Robonaut Checks In

by Michael Mullaney on January 9, 2013

News sites were abuzz today with a fun update from 400 kilometers above the surface of the Earth. NASA on Monday released new video footage of its friendly-faced robotic astronaut, Robonaut 2, working aboard the International Space Station (ISS). NASA has been running tests and experiments with R2, as the robot is called, since it was ferried to the ISS early 2011. The goal is for R2 to one day serve as an assistant or stand-in for astronauts during spacewalks, or perform overly dangerous or complex tasks.

I love a good space robot news story, but this one is particularly exciting because Rensselaer senior Nathaniel Quillin played a role in developing R2. Nathaniel, a computer and systems engineering major, seen in the photo above, spent two semesters and three summers at Johnson Space Center near Houston working directly on the R2 project. That is a hugely impressive and prestigious level for any researcher to be functioning at—it’s pretty amazing that Nathaniel got to work on this stuff as an undergraduate student.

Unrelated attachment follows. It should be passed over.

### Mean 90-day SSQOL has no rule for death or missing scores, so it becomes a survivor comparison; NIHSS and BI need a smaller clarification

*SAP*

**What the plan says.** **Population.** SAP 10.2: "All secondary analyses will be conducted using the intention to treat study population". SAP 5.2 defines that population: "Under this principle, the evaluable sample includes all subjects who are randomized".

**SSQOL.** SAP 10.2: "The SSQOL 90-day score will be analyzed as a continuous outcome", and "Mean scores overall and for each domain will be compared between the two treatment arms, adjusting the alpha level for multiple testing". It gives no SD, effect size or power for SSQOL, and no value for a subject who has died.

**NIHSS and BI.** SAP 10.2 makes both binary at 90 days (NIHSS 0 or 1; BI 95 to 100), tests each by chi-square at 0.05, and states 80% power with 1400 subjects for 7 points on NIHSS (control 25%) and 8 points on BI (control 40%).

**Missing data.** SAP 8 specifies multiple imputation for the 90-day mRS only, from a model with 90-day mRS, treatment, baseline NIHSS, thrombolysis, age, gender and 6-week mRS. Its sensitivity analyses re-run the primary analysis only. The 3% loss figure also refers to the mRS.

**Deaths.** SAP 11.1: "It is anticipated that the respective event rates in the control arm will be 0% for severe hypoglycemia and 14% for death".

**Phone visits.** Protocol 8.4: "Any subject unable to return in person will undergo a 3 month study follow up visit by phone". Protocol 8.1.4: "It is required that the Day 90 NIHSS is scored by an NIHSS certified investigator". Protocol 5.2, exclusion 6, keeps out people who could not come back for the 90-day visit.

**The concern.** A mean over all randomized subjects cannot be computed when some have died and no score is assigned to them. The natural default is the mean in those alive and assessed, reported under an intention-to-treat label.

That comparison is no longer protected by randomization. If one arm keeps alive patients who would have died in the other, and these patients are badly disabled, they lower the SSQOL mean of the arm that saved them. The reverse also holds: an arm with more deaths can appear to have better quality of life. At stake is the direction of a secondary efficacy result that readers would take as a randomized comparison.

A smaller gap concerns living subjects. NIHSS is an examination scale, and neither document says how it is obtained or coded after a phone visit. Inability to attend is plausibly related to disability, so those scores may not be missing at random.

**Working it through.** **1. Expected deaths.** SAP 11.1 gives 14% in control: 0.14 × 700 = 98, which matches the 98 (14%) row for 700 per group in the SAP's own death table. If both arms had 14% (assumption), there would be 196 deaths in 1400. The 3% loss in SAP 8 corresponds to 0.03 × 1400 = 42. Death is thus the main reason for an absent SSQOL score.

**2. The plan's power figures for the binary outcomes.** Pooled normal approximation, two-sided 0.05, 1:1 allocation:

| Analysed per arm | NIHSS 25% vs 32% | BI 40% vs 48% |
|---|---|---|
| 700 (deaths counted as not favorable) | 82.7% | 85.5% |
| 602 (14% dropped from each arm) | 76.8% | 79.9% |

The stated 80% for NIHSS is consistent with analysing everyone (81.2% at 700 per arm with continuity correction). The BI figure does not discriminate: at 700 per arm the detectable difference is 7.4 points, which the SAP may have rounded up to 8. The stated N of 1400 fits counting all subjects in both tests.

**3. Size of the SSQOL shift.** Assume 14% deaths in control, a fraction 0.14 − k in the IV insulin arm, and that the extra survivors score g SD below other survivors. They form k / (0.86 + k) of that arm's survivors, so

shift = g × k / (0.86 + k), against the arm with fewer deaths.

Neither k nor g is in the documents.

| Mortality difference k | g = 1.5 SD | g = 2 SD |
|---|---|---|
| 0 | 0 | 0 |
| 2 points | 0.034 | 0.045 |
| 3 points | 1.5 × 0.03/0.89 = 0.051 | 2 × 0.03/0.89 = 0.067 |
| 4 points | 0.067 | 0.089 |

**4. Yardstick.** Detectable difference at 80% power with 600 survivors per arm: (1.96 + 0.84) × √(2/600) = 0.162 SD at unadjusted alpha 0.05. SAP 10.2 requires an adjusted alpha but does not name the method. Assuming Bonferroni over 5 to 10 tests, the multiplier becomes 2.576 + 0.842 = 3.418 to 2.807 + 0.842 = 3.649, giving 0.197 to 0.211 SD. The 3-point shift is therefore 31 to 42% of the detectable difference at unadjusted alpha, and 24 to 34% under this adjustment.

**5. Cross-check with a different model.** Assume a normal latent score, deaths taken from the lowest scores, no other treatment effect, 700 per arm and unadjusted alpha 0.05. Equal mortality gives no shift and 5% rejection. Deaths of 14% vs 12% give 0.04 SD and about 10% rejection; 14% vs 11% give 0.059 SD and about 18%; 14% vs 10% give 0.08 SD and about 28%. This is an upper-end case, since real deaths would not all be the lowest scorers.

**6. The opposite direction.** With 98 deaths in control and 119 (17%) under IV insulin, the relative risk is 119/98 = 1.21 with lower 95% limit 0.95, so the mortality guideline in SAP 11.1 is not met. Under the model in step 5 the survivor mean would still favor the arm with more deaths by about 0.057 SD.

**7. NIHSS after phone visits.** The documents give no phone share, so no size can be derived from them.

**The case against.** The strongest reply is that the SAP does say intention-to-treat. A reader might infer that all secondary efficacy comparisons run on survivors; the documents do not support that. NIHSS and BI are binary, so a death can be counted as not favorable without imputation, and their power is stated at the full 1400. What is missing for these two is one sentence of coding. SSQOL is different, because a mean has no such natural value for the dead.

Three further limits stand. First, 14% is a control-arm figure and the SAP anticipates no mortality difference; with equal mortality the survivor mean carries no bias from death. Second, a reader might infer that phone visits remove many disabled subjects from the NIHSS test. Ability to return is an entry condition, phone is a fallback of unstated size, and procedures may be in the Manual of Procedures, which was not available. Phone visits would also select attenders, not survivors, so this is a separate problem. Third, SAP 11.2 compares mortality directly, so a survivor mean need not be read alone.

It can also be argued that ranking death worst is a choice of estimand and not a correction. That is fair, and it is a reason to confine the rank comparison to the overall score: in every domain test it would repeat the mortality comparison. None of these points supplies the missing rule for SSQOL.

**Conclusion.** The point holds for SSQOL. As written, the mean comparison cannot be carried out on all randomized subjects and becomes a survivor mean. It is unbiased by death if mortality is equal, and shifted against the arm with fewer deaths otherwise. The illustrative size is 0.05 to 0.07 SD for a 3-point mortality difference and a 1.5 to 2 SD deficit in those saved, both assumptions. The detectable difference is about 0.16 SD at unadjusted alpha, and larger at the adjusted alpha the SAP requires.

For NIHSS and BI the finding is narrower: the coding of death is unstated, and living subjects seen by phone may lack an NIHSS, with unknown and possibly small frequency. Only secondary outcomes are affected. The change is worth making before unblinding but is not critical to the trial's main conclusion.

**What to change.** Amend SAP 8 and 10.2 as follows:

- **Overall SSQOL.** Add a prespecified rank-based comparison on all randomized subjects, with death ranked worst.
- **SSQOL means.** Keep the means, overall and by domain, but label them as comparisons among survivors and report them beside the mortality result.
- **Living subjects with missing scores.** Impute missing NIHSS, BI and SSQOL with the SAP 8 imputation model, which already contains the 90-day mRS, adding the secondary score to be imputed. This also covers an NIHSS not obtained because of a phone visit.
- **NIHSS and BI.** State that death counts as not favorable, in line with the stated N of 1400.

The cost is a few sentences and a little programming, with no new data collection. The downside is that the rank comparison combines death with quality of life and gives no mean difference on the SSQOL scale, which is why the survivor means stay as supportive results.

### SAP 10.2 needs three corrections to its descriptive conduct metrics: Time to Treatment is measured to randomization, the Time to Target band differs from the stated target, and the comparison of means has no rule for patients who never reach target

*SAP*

During his time at NASA, Nathaniel wrote the computer code used to help debug R2’s hardware. Additionally, he helped write code for the graphical user interface that NASA researchers use to control R2. This control software creates 3-D visualizations that allows researcher to see how R2 will carry out their commands, prior to sending the actual commands for the robot to execute. All in all, he estimates he contributed hundreds of thousands of lines of code.

Click here to check out the video footage on NASA’s website, shown as part of an interview with Robonaut project lead Ron Diftler. Click here to read a newspaper story on Nathaniel and his work with R2.

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